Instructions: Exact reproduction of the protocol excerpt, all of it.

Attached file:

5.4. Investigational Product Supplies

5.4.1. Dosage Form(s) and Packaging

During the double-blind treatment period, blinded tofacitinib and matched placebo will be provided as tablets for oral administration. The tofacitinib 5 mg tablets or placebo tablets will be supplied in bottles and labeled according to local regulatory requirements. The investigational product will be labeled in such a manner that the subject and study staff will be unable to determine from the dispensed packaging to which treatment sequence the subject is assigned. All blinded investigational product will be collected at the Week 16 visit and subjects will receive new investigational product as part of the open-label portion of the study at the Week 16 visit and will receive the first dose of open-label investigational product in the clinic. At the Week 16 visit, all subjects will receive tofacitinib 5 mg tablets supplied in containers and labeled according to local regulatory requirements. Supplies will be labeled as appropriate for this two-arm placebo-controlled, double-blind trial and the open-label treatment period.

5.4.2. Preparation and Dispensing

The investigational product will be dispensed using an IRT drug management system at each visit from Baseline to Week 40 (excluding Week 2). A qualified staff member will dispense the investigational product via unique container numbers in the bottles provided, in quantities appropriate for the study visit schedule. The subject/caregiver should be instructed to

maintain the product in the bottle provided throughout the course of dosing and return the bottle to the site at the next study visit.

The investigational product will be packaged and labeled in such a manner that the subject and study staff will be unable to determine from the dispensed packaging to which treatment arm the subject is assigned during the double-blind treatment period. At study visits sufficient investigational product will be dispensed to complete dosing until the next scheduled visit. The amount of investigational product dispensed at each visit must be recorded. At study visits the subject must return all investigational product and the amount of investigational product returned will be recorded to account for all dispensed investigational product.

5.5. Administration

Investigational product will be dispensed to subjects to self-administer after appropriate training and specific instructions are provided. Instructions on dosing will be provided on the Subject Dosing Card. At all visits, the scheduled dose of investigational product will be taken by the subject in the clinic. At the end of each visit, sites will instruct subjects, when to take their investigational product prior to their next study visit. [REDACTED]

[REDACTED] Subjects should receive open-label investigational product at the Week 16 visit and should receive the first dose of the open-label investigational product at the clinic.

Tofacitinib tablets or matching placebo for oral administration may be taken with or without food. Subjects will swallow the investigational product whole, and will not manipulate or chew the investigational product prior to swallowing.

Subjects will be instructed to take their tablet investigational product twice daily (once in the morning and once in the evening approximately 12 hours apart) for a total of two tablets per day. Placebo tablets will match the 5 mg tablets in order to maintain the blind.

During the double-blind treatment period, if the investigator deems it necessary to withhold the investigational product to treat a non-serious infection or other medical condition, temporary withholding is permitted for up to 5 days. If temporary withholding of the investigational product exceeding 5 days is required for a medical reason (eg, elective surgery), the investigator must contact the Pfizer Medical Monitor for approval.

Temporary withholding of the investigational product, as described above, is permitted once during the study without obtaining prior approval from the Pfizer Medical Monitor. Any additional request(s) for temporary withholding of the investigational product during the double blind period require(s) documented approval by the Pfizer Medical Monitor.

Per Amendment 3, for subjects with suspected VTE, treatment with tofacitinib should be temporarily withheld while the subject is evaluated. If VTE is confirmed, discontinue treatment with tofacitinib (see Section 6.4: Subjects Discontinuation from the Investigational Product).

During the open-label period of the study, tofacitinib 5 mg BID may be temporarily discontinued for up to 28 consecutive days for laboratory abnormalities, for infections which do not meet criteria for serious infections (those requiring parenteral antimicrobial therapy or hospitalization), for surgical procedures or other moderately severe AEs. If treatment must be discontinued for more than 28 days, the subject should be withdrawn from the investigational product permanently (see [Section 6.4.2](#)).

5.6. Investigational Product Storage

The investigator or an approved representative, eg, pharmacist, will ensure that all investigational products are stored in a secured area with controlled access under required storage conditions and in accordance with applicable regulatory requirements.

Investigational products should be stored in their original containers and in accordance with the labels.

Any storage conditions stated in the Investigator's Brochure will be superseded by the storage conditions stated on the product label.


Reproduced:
5.4. Investigational Product Supplies

5.4.1. Dosage Form(s) and Packaging

During the double-blind treatment period, blinded tofacitinib and matched placebo will be provided as tablets for oral administration. The tofacitinib 5 mg tablets or placebo tablets will be supplied in bottles and labeled according to local regulatory requirements. The investigational product will be labeled in such a manner that the subject and study staff will be unable to determine from the dispensed packaging to which treatment sequence the subject is assigned. All blinded investigational product will be collected at the Week 16 visit and subjects will receive new investigational product as part of the open-label portion of the study at the Week 16 visit and will receive the first dose of open-label investigational product in the clinic. At the Week 16 visit, all subjects will receive tofacitinib 5 mg tablets supplied in containers and labeled according to local regulatory requirements. Supplies will be labeled as appropriate for this two-arm placebo-controlled, double-blind trial and the open-label treatment period.

5.4.2. Preparation and Dispensing

The investigational product will be dispensed using an IRT drug management system at each visit from Baseline to Week 40 (excluding Week 2). A qualified staff member will dispense the investigational product via unique container numbers in the bottles provided, in quantities appropriate for the study visit schedule. The subject/caregiver should be instructed to

maintain the product in the bottle provided throughout the course of dosing and return the bottle to the site at the next study visit.

The investigational product will be packaged and labeled in such a manner that the subject and study staff will be unable to determine from the dispensed packaging to which treatment arm the subject is assigned during the double-blind treatment period. At study visits sufficient investigational product will be dispensed to complete dosing until the next scheduled visit. The amount of investigational product dispensed at each visit must be recorded. At study visits the subject must return all investigational product and the amount of investigational product returned will be recorded to account for all dispensed investigational product.

5.5. Administration

Investigational product will be dispensed to subjects to self-administer after appropriate training and specific instructions are provided. Instructions on dosing will be provided on the Subject Dosing Card. At all visits, the scheduled dose of investigational product will be taken by the subject in the clinic. At the end of each visit, sites will instruct subjects, when to take their investigational product prior to their next study visit. [REDACTED]

[REDACTED] Subjects should receive open-label investigational product at the Week 16 visit and should receive the first dose of the open-label investigational product at the clinic.

Tofacitinib tablets or matching placebo for oral administration may be taken with or without food. Subjects will swallow the investigational product whole, and will not manipulate or chew the investigational product prior to swallowing.

Subjects will be instructed to take their tablet investigational product twice daily (once in the morning and once in the evening approximately 12 hours apart) for a total of two tablets per day. Placebo tablets will match the 5 mg tablets in order to maintain the blind.

During the double-blind treatment period, if the investigator deems it necessary to withhold the investigational product to treat a non-serious infection or other medical condition, temporary withholding is permitted for up to 5 days. If temporary withholding of the investigational product exceeding 5 days is required for a medical reason (eg, elective surgery), the investigator must contact the Pfizer Medical Monitor for approval.

Temporary withholding of the investigational product, as described above, is permitted once during the study without obtaining prior approval from the Pfizer Medical Monitor. Any additional request(s) for temporary withholding of the investigational product during the double blind period require(s) documented approval by the Pfizer Medical Monitor.

Per Amendment 3, for subjects with suspected VTE, treatment with tofacitinib should be temporarily withheld while the subject is evaluated. If VTE is confirmed, discontinue treatment with tofacitinib (see Section 6.4: Subjects Discontinuation from the Investigational Product).

During the open-label period of the study, tofacitinib 5 mg BID may be temporarily discontinued for up to 28 consecutive days for laboratory abnormalities, for infections which do not meet criteria for serious infections (those requiring parenteral antimicrobial therapy or hospitalization), for surgical procedures or other moderately severe AEs. If treatment must be discontinued for more than 28 days, the subject should be withdrawn from the investigational product permanently (see [Section 6.4.2](#)).

5.6. Investigational Product Storage

The investigator or an approved representative, eg, pharmacist, will ensure that all investigational products are stored in a secured area with controlled access under required storage conditions and in accordance with applicable regulatory requirements.

Investigational products should be stored in their original containers and in accordance with the labels.

Any storage conditions stated in the Investigator's Brochure will be superseded by the storage conditions stated on the product label.